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The Unvisible Man

This particular call of the wild is eventually answered by all men, but none more so than suddenly single men. Tonight’s call was simple, “I am hungry.”

I walked into the place known for their famous BBQ. The hostess offered to seat me at a table, but the bar caught my eye. I picked my spot, a place that offered a view of the same baseball game on three giant televisions. It’s Monday, not many games to pick from. Tonight’s game was the Yankees against the Tigers. Mercifully, my team had the night off. This season they should be lucky enough to have all their nights off. I ordered a drink.

There was a gaggle of five men across from me who ignored me from my first step into the bar. This was obviously their turf, and while they allowed visitors, they didn’t feel the need to welcome them.

While sipping my first drink, I observed the quintet from the corner of my eye, no need to make eye contact lest I upset a “native”.

My first impression was that between the five of them, there was at least one complete set of teeth.

They were speaking loudly as if granted full ownership of the bar. The topic of the evening was the “good old days” when women had pubic hair, how spreading it apart to find “it” was a game no longer enjoyed by the pubic conquistadors of today. “It” had been camouflaged. “It” had played hide-and-seek. “It” was better back then.

Behind me was a table with a woman in her forties with three girls in attendance, the oldest probably just starting high school in the fall. She paid no notice to the volume of the “it” topic, and I doubt anyone at her table knew what was being discussed. That didn’t stop it from disgusting me. I ordered another drink.

I had earned it.

This afternoon was another in a long string of events I promised my late wife I would attend to. I take pleasure in keeping my word, but it sometimes costs me greatly. Just two hours before walking amongst the toothless paramours of yesteryear, I had been interviewed on camera for a video about the hospice that assisted me so nobly in escorting my wife to her final breath.

I gave my most honest opinions in my most sincere eloquence. I had deeply considered what I was going to say, and I said it, some of it even with dry eyes. I defined hospice in my most profound and most personal of ways. I tried to share the angst about my decision with those who are further behind me on their ultimate paths.

I told the truth to the best of my abilities, however, my experience has been that these truths come with aftershocks, and tonight was no exception. I tried to center myself on the insignificant details that surrounded me, but my soul was insistent on staying amongst the larger truths that now defined my life. I am no longer musician, photographer, or writer. I gave those up long ago to be a caregiver. Now that she has passed, and I am no longer a caregiver, I struggle every morning to decide who I am, and this afternoon’s interview only increased my indecision.

At 54, I am too old to start over, and too young to quit, but who the hell am I?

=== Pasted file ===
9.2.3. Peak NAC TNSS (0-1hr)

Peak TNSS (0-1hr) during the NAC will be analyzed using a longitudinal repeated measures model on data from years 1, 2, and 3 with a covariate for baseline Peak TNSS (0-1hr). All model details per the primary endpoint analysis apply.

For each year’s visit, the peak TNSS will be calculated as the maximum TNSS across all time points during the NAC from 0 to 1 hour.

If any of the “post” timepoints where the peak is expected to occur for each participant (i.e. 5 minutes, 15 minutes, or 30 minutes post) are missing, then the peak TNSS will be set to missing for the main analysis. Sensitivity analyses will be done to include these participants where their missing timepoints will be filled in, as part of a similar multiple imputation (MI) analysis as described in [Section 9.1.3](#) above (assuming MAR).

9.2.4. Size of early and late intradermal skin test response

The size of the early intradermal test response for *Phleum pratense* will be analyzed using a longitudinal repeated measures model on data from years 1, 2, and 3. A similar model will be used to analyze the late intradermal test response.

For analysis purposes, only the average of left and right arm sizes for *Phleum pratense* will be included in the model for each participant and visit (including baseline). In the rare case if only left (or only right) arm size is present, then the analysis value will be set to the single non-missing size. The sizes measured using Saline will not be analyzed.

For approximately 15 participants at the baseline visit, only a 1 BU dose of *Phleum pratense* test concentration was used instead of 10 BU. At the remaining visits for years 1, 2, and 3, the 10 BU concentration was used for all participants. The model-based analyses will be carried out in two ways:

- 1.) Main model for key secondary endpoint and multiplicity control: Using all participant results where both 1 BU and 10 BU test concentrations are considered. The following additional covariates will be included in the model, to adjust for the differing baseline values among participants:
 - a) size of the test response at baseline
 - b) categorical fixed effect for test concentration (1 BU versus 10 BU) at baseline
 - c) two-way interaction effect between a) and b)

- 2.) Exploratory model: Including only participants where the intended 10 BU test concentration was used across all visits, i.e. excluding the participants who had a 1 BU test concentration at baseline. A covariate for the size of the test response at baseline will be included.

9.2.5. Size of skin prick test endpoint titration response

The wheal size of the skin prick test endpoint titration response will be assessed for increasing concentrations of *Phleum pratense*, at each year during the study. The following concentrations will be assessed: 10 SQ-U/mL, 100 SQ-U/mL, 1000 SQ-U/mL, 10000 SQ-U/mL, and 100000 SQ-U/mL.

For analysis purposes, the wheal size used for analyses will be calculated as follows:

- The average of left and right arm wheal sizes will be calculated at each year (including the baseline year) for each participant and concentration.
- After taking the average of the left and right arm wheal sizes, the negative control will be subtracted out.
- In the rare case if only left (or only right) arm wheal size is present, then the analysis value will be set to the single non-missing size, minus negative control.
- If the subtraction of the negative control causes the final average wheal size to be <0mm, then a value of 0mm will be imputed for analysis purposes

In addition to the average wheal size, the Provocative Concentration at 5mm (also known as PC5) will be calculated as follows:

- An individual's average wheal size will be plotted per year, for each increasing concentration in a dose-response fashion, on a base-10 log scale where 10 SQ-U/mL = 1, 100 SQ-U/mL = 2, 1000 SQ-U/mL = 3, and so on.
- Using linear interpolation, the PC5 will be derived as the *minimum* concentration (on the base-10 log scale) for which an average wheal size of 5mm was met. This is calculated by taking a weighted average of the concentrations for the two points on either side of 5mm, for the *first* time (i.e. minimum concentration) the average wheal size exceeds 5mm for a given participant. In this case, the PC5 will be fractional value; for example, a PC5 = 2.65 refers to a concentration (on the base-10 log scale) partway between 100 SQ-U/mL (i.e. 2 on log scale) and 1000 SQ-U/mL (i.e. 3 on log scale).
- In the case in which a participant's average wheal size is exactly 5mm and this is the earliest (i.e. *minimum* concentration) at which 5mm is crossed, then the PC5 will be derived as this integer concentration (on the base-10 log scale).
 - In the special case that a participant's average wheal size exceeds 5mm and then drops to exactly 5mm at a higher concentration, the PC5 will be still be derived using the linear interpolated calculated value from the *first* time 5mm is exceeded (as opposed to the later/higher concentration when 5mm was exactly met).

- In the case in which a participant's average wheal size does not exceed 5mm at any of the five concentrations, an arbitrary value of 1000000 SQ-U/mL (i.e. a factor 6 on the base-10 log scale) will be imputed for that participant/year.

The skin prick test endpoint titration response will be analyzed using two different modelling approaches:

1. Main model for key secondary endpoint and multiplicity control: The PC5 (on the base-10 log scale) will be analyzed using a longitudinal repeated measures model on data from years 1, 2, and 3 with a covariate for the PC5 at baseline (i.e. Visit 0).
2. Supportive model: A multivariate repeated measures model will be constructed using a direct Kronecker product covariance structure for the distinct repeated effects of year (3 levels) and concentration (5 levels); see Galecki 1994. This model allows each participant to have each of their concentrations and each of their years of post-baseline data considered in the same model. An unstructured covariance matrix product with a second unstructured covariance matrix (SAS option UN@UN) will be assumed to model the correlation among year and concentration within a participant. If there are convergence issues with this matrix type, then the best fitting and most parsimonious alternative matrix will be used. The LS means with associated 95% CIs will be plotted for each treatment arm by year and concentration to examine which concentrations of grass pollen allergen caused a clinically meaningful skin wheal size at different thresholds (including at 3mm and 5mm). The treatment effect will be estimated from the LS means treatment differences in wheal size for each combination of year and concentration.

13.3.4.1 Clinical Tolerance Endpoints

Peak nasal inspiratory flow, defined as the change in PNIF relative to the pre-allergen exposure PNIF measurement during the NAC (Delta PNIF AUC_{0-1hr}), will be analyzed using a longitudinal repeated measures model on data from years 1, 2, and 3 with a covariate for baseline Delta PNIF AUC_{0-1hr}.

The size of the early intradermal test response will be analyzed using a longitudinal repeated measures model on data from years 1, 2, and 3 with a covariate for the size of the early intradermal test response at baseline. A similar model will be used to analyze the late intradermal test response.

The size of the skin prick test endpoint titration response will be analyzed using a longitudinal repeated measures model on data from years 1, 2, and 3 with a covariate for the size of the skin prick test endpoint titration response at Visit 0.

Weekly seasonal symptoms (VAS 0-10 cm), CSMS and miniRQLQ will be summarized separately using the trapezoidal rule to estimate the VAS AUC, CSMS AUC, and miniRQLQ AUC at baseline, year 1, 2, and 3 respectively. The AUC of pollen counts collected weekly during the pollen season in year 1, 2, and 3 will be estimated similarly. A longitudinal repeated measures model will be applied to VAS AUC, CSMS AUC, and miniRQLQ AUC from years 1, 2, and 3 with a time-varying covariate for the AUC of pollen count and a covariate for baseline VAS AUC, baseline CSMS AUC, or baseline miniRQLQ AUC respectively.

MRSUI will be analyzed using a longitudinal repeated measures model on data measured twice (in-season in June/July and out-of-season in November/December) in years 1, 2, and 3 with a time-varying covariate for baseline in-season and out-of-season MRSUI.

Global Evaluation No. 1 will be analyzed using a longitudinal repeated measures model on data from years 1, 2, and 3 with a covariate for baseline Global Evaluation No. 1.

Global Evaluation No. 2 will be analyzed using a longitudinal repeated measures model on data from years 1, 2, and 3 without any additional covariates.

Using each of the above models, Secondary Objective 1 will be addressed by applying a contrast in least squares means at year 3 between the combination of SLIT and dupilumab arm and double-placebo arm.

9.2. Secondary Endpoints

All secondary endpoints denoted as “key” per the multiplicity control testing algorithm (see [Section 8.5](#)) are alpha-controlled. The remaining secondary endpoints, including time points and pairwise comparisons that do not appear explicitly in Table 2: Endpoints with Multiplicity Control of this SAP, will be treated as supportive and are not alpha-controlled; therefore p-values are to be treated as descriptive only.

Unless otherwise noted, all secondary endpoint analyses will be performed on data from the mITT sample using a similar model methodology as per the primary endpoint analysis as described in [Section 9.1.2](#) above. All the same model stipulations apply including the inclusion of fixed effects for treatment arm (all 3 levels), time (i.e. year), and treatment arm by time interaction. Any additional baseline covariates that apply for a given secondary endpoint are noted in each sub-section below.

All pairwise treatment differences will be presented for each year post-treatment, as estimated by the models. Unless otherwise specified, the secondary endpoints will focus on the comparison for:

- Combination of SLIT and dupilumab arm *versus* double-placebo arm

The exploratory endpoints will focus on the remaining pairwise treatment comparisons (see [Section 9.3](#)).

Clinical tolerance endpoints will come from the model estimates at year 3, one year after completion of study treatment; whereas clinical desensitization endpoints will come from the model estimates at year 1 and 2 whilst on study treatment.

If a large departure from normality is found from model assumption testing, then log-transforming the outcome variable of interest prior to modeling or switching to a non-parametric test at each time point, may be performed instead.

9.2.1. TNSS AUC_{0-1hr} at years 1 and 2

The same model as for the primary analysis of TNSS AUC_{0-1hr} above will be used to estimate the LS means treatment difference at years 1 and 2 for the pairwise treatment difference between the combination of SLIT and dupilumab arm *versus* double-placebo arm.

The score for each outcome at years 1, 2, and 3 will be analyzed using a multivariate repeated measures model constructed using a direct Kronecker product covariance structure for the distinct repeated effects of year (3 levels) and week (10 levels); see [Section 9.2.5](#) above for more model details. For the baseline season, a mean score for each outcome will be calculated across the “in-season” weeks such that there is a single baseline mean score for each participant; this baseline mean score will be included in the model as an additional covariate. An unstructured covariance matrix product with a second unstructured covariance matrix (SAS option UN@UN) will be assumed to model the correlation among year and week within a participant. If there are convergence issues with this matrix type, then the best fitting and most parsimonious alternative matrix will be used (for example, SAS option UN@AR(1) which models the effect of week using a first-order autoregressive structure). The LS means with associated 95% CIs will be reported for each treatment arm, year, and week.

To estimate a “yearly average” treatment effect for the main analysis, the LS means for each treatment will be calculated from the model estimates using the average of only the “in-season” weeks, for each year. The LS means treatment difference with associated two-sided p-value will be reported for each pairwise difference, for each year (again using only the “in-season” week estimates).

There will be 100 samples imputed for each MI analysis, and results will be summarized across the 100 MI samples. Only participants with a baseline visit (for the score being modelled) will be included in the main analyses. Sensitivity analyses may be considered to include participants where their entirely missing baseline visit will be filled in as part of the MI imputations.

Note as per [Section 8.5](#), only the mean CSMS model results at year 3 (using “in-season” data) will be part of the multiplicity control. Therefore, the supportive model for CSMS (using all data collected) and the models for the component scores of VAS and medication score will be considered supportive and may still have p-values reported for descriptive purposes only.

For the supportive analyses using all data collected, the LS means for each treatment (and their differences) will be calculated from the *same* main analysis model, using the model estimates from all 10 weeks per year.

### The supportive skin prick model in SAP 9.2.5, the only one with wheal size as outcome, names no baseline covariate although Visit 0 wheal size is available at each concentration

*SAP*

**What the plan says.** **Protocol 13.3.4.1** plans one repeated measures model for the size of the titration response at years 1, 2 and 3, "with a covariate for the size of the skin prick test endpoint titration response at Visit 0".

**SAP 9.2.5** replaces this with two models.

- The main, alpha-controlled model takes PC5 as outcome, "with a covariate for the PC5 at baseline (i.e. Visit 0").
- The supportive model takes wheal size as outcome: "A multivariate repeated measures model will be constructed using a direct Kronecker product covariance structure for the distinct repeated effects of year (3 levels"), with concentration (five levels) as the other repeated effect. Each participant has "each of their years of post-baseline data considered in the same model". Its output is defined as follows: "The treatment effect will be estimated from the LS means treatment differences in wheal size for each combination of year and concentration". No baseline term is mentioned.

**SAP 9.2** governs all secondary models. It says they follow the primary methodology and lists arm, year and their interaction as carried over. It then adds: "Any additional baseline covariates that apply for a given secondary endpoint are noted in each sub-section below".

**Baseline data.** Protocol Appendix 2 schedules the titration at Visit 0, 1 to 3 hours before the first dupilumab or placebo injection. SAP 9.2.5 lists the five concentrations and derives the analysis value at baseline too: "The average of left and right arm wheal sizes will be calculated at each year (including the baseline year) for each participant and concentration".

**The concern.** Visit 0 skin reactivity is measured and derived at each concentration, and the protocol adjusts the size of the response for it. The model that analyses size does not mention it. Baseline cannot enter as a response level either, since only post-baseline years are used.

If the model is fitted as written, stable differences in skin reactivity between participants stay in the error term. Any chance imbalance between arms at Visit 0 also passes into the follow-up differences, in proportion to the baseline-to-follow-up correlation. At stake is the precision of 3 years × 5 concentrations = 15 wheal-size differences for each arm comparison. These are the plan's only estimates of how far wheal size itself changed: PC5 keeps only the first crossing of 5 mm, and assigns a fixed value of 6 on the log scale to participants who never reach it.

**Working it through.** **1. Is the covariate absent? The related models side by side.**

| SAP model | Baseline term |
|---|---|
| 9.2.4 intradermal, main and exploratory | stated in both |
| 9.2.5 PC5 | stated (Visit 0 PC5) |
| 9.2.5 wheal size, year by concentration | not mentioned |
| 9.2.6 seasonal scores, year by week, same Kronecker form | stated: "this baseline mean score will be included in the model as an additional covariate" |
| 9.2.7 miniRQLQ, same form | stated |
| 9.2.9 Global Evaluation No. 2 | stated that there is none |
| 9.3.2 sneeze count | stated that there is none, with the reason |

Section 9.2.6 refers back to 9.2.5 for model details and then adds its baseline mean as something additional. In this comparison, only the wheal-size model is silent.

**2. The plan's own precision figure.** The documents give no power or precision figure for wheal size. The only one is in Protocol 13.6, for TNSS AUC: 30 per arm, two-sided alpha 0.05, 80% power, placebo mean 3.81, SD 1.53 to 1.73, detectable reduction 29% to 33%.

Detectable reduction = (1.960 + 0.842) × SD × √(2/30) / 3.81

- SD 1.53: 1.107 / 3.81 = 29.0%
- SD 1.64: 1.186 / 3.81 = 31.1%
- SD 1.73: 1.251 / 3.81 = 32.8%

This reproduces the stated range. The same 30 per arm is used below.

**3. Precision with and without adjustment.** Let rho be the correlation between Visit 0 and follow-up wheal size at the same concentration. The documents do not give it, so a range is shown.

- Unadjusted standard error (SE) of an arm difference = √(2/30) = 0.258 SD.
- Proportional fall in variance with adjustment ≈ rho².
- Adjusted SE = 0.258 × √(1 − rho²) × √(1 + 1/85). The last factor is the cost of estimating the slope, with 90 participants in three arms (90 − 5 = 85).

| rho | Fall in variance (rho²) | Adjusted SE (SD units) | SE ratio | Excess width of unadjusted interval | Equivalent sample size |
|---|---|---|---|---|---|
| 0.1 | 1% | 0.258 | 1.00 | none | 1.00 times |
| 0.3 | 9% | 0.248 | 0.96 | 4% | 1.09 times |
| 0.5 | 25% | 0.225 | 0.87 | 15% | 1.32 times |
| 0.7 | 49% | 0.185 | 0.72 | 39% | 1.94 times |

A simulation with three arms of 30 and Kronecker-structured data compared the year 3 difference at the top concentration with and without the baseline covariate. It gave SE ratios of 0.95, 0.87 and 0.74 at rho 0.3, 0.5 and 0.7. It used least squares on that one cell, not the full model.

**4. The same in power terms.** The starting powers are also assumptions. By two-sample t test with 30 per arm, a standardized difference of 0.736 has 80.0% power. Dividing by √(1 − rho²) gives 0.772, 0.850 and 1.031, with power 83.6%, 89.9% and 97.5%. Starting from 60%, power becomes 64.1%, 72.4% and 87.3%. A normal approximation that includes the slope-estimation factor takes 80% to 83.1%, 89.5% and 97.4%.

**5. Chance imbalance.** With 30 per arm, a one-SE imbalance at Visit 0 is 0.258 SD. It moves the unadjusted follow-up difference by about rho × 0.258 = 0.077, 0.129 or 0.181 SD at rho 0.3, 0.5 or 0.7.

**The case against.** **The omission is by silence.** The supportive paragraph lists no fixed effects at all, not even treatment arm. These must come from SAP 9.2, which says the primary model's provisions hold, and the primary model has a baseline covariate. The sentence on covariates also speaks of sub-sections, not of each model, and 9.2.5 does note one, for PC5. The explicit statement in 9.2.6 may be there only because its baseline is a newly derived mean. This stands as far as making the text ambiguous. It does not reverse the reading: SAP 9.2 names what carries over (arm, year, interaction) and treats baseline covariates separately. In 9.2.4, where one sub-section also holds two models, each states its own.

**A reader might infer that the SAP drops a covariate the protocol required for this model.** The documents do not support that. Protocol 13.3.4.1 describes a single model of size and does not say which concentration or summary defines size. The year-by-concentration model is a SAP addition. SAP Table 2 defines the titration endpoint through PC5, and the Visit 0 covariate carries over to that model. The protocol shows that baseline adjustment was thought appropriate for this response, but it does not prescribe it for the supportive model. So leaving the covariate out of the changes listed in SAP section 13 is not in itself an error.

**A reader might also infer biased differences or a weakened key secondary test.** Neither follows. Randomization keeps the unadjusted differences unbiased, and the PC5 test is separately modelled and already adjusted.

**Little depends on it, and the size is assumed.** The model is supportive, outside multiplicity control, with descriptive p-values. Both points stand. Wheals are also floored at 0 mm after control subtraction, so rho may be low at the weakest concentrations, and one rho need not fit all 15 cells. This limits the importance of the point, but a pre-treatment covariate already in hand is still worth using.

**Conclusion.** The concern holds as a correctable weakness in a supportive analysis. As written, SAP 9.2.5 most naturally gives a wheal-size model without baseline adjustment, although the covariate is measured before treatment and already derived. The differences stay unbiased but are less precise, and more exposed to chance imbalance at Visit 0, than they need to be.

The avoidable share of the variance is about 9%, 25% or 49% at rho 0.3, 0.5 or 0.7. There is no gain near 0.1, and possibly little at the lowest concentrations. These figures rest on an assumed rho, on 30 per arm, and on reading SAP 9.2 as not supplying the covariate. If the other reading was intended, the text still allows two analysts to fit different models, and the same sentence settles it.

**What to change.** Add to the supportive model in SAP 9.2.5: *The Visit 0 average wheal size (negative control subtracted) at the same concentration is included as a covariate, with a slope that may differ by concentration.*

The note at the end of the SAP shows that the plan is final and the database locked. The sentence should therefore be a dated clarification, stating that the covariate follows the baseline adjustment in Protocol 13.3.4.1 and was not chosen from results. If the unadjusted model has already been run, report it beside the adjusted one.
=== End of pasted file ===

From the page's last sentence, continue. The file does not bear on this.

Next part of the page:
Meanwhile, while I contemplated this all deeply inside myself, one of the toothless ones left to use the men’s room. This act did solidify my opinion that it took all five to make up a complete set of teeth. We were showing progress.

My reverie was broken by two young girls who entered giggling, as if they had found the secret to free drinks all night, and ironically they were at least partially right.

Karma dictated that they sat next to me in the only seats left at the bar. Their giggling turned to full laughter as the bartender asked to see one girl’s ID to make sure she was of age, which was precisely what she wanted. Today was her 21st birthday, her first day of legally drinking in California. If there was ever an occasion for a drink, this was it.

Being that I was a bit morose, I signaled the other bartended for another drink and that I would pay for the birthday girl’s drink and her friend’s. You see, when I am down, I enjoy doing something good for someone else, as if it erases my deficit. In the end it doesn’t, but it beats doing nothing.

My bartender caught up with the other bartender and attempted to whisper in his ear, but he was anxious to serve the first of many drinks to this alcoholic “virgin.” He did not completely hear what my bartender said, and quickly turned and announced, “Ladies, your birthday drinks are on the house!”

The girls squealed as only young girls can and ran off to meet their friends at a table in the dining room. My bartender looked at me as if his wallet had been stolen. The other bartender had a grin on his face a Cheshire cat would be proud of. I, having already paid the bill for my dinner and “our” drinks, dismounted my bar stool and headed for home.

On the way, I decided to stop at my local supermarket to get a bottle of scotch. Scotch, in case you didn’t know, is God’s way of saying He loves us on nights like these.

While waiting my turn in the express check out lane, I happened to turn and notice a sparkling river of diamonds emitting from the left hands of all the married women behind me. When my turn came, my friendly cashier said in a voice loud enough to be heard around the world, “I hope you’re having dinner with this!”

I felt the eyes and jewels of all the women behind me concentrate on my back as I answered, “of course.”

Thus endeth another day in the life of the Unvisible Man.

 

 

 

One Response to “The Unvisible Man”

  1. Tambra says:

    I was with him throughout this blog – his words drew me right into the story. Good writing does that. This is good writing. I will be back!

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